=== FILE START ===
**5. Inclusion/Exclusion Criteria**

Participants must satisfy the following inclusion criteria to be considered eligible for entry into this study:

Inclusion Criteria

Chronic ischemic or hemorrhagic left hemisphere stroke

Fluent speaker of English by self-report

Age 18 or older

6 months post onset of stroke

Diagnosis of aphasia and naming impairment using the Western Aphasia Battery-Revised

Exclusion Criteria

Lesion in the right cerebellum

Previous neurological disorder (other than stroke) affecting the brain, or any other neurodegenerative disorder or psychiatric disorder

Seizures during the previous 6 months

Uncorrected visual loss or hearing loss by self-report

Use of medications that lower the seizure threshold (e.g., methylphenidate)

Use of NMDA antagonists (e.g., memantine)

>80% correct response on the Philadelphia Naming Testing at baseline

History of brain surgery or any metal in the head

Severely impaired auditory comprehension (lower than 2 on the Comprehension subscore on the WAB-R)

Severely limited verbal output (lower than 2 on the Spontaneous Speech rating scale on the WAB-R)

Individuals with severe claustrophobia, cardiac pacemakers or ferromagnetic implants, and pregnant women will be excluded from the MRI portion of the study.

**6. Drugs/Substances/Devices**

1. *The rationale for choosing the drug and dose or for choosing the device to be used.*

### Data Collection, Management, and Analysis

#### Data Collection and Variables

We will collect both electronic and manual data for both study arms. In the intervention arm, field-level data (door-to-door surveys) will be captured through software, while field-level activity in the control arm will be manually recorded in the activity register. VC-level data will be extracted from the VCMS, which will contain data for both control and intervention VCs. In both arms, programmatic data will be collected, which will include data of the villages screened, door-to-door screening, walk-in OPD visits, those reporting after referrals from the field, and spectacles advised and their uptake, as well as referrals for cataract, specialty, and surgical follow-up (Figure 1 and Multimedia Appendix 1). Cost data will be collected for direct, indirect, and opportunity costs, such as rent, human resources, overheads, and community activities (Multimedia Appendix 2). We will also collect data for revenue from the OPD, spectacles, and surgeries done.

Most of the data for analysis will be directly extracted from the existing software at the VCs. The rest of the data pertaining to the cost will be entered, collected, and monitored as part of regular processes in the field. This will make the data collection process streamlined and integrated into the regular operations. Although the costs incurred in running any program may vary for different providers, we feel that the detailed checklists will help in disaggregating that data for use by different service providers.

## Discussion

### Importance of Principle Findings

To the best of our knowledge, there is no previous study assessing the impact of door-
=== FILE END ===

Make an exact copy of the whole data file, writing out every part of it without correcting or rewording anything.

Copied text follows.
**5. Inclusion/Exclusion Criteria**

Participants must satisfy the following inclusion criteria to be considered eligible for entry into this study:

Inclusion Criteria

Chronic ischemic or hemorrhagic left hemisphere stroke

Fluent speaker of English by self-report

Age 18 or older

6 months post onset of stroke

Diagnosis of aphasia and naming impairment using the Western Aphasia Battery-Revised

Exclusion Criteria

Lesion in the right cerebellum

Previous neurological disorder (other than stroke) affecting the brain, or any other neurodegenerative disorder or psychiatric disorder

Seizures during the previous 6 months

Uncorrected visual loss or hearing loss by self-report

Use of medications that lower the seizure threshold (e.g., methylphenidate)

Use of NMDA antagonists (e.g., memantine)

>80% correct response on the Philadelphia Naming Testing at baseline

History of brain surgery or any metal in the head

Severely impaired auditory comprehension (lower than 2 on the Comprehension subscore on the WAB-R)

Severely limited verbal output (lower than 2 on the Spontaneous Speech rating scale on the WAB-R)

Individuals with severe claustrophobia, cardiac pacemakers or ferromagnetic implants, and pregnant women will be excluded from the MRI portion of the study.

**6. Drugs/Substances/Devices**

1. *The rationale for choosing the drug and dose or for choosing the device to be used.*

### Data Collection, Management, and Analysis

#### Data Collection and Variables

We will collect both electronic and manual data for both study arms. In the intervention arm, field-level data (door-to-door surveys) will be captured through software, while field-level activity in the control arm will be manually recorded in the activity register. VC-level data will be extracted from the VCMS, which will contain data for both control and intervention VCs. In both arms, programmatic data will be collected, which will include data of the villages screened, door-to-door screening, walk-in OPD visits, those reporting after referrals from the field, and spectacles advised and their uptake, as well as referrals for cataract, specialty, and surgical follow-up (Figure 1 and Multimedia Appendix 1). Cost data will be collected for direct, indirect, and opportunity costs, such as rent, human resources, overheads, and community activities (Multimedia Appendix 2). We will also collect data for revenue from the OPD, spectacles, and surgeries done.

Most of the data for analysis will be directly extracted from the existing software at the VCs. The rest of the data pertaining to the cost will be entered, collected, and monitored as part of regular processes in the field. This will make the data collection process streamlined and integrated into the regular operations. Although the costs incurred in running any program may vary for different providers, we feel that the detailed checklists will help in disaggregating that data for use by different service providers.

## Discussion

### Importance of Principle Findings

To the best of our knowledge, there is no previous study assessing the impact of door-